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Thursday, 10 July 2008

Stop digging

Did anyone see the first episode of Bonekickers on Monday night? It’s the new BBC (so-called) drama from Ashley Pharoah and Matthew Graham, the people behind the brilliant Life on Mars and its OK sequel Ashes to Ashes. Unfortunately, going by last night’s offering, Bonekickers is neither. And, yes, it’s full of fine actors and was directed by James Strong, who is one of the directors of Doctor Who – so why was it so bad?

According to the BBC hype, Bonekickers:

is a highly original six-part series about a dynamic team of archaeologists [and is set] against the backdrop of Bath, a city steeped in 3,000 years of history, [where] each week the team uncovers a compelling mystery from the past that tells viewers something profound and revelatory about the present.

After last night’s episode, hearing their claim that “archaeology has never been so dramatic” made me laugh out loud.

This episode was full of dire dialogue, religious references – including miracle cures, the cross that bore Jesus Christ – and modern-day religious nutters and psychopaths as well as very unsubtle references to the religious divisions between Christianity and Islam in Britain today. This culminated in a particularly gruesome, gratuitous and out-of-place beheading of a Muslim by some nutter who’d convinced himself that he was a modern-day member of the Knights Templar. I can’t help thinking that this is the sort of rubbish that would be produced by those responsible for (the brilliant) Waking the Dead if they spent too many Sundays inhaling too much religious incense.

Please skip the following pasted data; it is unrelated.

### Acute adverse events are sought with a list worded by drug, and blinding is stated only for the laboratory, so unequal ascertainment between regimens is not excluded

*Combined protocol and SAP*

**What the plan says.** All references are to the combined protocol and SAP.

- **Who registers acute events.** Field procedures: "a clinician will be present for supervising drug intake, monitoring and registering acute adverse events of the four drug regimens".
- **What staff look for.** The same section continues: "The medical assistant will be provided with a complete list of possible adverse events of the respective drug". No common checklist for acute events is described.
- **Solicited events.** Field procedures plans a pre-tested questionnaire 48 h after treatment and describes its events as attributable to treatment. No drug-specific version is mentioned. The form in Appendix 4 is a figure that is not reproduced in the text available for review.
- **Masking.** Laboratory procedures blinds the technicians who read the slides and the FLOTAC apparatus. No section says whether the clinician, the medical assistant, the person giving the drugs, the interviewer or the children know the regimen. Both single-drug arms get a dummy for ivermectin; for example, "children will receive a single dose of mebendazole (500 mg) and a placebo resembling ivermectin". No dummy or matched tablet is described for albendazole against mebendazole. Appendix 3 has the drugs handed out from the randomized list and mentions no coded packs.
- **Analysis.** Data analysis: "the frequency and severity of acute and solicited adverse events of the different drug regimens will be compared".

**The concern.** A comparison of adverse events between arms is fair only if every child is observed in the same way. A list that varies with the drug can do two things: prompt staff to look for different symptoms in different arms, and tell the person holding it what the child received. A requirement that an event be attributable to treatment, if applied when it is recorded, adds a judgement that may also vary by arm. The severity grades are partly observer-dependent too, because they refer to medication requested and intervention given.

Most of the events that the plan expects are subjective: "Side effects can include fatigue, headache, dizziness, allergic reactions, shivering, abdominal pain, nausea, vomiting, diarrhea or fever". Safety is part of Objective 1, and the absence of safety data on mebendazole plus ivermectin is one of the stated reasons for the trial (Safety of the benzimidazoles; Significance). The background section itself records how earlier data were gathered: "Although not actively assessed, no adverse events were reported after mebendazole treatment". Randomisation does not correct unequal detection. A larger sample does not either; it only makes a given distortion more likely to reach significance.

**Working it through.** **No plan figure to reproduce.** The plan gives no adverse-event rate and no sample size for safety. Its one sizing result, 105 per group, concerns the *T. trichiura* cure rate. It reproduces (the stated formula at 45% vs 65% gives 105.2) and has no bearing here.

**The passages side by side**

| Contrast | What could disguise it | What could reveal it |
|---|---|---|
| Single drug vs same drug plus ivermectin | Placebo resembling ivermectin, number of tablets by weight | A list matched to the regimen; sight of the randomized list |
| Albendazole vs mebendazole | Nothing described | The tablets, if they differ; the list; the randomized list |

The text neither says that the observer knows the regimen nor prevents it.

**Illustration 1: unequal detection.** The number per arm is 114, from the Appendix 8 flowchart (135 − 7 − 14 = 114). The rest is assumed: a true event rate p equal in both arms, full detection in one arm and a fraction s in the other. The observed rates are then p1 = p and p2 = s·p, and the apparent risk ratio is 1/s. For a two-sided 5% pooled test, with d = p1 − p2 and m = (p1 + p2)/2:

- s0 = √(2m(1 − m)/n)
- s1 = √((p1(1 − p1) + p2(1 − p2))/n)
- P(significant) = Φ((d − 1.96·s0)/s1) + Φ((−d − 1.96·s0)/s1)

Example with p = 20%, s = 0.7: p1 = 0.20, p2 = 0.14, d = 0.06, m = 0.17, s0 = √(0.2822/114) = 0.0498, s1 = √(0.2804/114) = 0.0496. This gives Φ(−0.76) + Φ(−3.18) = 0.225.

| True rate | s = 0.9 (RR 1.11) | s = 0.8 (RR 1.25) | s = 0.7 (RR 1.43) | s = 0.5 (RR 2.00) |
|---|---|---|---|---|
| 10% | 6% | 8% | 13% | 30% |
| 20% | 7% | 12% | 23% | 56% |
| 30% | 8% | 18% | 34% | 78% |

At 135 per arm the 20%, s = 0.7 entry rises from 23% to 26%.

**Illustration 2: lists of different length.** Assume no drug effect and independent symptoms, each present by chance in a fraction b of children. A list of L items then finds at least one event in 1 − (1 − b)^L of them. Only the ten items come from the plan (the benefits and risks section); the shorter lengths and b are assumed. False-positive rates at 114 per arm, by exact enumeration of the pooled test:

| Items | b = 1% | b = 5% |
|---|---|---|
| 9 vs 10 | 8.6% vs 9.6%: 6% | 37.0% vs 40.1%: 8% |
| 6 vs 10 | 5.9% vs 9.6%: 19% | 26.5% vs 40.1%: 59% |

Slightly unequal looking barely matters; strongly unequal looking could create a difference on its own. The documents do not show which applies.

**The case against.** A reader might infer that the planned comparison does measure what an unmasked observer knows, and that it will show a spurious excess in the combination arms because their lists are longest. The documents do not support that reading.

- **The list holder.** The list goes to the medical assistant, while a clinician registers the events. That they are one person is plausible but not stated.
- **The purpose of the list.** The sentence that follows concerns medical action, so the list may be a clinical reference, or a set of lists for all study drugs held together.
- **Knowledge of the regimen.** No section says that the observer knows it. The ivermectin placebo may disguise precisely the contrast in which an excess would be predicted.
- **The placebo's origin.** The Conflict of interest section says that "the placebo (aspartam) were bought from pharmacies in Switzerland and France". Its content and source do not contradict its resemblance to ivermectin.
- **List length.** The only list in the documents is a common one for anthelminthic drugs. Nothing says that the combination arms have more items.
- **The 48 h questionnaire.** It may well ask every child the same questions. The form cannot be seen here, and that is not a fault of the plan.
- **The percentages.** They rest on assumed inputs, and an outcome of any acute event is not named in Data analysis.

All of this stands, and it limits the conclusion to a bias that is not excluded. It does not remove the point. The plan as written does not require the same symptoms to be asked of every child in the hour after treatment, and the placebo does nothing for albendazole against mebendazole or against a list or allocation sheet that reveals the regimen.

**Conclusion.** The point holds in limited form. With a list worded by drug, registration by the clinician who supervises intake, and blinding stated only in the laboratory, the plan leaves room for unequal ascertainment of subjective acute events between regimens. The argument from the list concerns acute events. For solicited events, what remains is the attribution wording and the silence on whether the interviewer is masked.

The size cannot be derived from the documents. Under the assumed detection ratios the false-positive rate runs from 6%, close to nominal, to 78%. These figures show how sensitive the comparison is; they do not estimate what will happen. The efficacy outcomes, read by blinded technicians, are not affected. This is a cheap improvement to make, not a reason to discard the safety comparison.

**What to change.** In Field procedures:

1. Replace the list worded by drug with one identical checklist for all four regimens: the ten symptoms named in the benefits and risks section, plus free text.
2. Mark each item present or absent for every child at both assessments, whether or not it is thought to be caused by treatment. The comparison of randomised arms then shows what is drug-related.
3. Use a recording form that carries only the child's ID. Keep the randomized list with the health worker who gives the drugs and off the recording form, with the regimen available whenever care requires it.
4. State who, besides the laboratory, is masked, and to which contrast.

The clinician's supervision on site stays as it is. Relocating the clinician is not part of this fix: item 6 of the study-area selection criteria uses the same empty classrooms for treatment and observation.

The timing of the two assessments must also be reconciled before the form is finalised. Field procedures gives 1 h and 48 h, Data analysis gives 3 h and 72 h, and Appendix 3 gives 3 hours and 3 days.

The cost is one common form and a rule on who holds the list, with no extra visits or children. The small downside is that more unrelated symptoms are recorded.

Going by the press reviews, the chatter on the Internet and everyone I’ve spoken to, most people agree it was bad. In just a few days, the Beeb has managed to give us Criminal Justice, which has got to be the best piece of brand-new drama so far this year, and then what can only be described as the worst. In the Guardian, Gareth McLean described it as “mind-bogglingly dreadful [with] lame characters delivering abysmal lines”, while the academic and critic Sarah Churchwell described it as “beyond silly”. On BBC2’s Newsnight Review, John Mullan (the University College, London, professor of English who specialises in eighteenth-century fiction) criticised the show's absurdities, saying that “hokum has to have its own logic”.

In my opinion, Bonekickers was baloney. It was truly bad. It was a load of cringe-making bollocks! Den of Geek is spot on when it says that it “is surely the BBC’s most spectacular and hilarious misfire since the dark days of Eldorado back in the early 90s”, but I don’t buy their it-was-so-bad-it’s-good line or that because 6.8 million viewers watched it, they must have enjoyed it. Let’s just wait and see how many people bother to tune in again next week.

They’re not very impressed on the Bonekickers fan site, either, and see this rather hilarious recap of the first episode on the Killed in a smiling accident blog.

I should have watched ITV2's The Skulls instead.

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